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2 TIM. ii. 25,



The preaching of Universalism is attended with great trial. Many are the objections to it, arising from the contradictions in the system, its bad practical tendency, the irrelevancy of testimony offered from Scripture in proof of it, the sophistical nature of a large part of the arguments urged in vindication of its claims, and the passages of the Bible which obr viously teach the contrary. These difficulties often appall even the most blinded advocate of this fearful delusion. I am very certain that, if those who lean upon the ministers of this error, and look for salvation without holiness of heart, because certain men assure them that all will be well in the life that is to come, could know the misgivings of a Universalist preacher, the objections that surround him, and the suspicions that he whispers to a confidential friend, they would feel that the risk was great in trusting such a doctrine.

The peril is fearful. There could not be a more e.oquent or impressive lecture upon Universalism, than a collection of the confessions of its advocates.

Before my mind was much disturbed in respect to the truth of Universalism, - before I seriously questioned the soundness of the arguments set forth in its defence, - I met with difficulties which made my ministry a painful one, and the support of my faith no easy task. I will name some of them.



Universalism in this country has had several fathers. Mr. Murray is the father of Universalism as it was; Mr. Ballou, the father of it as it is. Mr. Ballou informs us that he was led to adopt his views of religion by reading a Deistical book.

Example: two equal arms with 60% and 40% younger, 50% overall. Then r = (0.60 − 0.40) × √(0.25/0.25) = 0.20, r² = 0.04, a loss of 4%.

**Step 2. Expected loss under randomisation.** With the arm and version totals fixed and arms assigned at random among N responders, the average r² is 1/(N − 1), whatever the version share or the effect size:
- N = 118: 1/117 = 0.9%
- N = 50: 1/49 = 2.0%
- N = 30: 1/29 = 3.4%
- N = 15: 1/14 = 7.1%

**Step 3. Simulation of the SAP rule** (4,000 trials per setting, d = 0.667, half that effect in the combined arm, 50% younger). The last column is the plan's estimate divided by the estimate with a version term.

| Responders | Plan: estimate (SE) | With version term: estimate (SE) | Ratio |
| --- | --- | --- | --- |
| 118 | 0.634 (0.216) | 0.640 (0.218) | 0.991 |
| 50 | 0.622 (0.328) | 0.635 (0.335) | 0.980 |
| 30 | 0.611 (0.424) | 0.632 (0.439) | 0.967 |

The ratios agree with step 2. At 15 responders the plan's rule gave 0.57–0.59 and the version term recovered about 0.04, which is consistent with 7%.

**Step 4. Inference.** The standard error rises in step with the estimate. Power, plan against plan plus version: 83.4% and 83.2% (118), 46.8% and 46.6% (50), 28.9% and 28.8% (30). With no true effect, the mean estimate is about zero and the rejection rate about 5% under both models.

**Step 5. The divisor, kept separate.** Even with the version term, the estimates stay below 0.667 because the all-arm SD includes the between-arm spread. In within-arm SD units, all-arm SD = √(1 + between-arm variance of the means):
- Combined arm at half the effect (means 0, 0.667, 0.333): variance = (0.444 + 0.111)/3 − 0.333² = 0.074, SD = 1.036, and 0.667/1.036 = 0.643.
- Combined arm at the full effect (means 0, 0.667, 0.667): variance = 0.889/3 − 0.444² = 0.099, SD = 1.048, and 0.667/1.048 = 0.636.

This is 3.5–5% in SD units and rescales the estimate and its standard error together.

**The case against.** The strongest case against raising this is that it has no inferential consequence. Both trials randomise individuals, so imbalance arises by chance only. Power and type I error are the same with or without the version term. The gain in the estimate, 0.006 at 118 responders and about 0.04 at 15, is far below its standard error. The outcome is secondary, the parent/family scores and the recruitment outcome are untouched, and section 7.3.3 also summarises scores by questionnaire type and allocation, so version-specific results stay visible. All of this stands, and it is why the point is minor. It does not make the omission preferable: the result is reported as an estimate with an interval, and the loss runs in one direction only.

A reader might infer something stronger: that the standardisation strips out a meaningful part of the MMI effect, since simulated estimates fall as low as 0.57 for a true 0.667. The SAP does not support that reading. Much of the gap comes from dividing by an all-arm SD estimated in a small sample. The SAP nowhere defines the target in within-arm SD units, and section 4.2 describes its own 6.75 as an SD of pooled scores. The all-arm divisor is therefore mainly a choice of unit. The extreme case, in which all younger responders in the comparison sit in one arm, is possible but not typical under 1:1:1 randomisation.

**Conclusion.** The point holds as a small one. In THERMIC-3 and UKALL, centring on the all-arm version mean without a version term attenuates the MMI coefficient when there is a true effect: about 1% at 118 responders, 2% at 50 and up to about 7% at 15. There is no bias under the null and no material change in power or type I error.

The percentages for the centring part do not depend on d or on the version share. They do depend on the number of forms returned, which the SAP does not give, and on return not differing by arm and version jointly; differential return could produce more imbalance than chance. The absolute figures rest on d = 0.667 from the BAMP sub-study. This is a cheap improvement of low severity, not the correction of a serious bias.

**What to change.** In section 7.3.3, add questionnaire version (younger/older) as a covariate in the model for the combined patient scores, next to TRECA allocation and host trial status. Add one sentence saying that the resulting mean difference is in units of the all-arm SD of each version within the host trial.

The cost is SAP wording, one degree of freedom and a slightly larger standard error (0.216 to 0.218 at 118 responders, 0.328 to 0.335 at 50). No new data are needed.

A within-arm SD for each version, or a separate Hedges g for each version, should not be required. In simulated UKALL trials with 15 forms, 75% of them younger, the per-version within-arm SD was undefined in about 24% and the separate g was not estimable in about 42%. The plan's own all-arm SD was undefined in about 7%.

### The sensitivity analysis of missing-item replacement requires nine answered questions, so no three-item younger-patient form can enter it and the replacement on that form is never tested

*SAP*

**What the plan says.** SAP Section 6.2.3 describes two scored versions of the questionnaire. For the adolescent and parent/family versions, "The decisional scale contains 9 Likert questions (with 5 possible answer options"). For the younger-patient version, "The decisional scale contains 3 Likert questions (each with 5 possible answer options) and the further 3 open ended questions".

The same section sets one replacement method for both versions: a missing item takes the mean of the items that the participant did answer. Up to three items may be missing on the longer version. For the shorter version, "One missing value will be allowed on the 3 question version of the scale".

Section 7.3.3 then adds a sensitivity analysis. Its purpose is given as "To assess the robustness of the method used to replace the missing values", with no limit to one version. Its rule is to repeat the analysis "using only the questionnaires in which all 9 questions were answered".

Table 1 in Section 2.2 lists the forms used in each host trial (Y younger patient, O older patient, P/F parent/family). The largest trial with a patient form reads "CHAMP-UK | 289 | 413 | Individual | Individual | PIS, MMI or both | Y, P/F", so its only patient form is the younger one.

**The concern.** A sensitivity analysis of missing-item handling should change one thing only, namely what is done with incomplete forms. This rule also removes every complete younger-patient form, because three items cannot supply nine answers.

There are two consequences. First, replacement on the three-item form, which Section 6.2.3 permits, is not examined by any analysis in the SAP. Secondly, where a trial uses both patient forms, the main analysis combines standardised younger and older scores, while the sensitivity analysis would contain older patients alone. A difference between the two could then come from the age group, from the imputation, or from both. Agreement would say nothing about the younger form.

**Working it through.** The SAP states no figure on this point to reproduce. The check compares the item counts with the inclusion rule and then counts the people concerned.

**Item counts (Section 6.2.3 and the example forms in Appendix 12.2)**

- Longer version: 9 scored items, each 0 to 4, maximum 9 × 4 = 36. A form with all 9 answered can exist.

By denying future punishment and the divinity of Jesus Christ, he, in 1818, changed the whole fabric of Universalism; and has earned the title of originator of its present form and character.

Though Mr. Ballou is the author of modern Universalism, it was not through his influence that it has displaced the system of Murray. It is well known that Mr. Ballou is a man of little reading, and limited in his knowledge of books. He had, at the beginning of his public life, barely a common education. And though, after preaching several years, he began to study English grammar, any one who hears him will be convinced that he must have abandoned the attempt soon after the commencement. He had neither personal influence nor intellectual power enough to make his notions popular. Though he published them to the world, they met with little attention among his associates.

About this time, Walter Balfour professed conversion to Universalism. He adopted Mr. Ballou's sentiments, and carried them out with a bold hand. He went far beyond Mr. Ballou, and asserted such strange doctrines, and unheard-of notions, that he claims a place among the fathers of Universalism.

He professed to be a scholar. He talked about Sheol, Hades, Tartarus, and Gehenna, to such a degree, that his associates, unable to decide whether he was a learned man or a pretender, granted his claims, and shared his praise.

Mr. Balfour was brought up in the doctrines of the church of Scotland. He renounced them, however, and became a Haldanite, and as such came to this country, as a missionary, to enlighten the descendants of the Puritans in relation to the Bible, and to do the work of a missionary upon the soil of New England. He did not visit this country as a man of distinction. He was not, as Universalists represent, a popular Orthodox preacher. He was an open-communion Baptist, and the body of which he was a member, was feeble and almost unknown.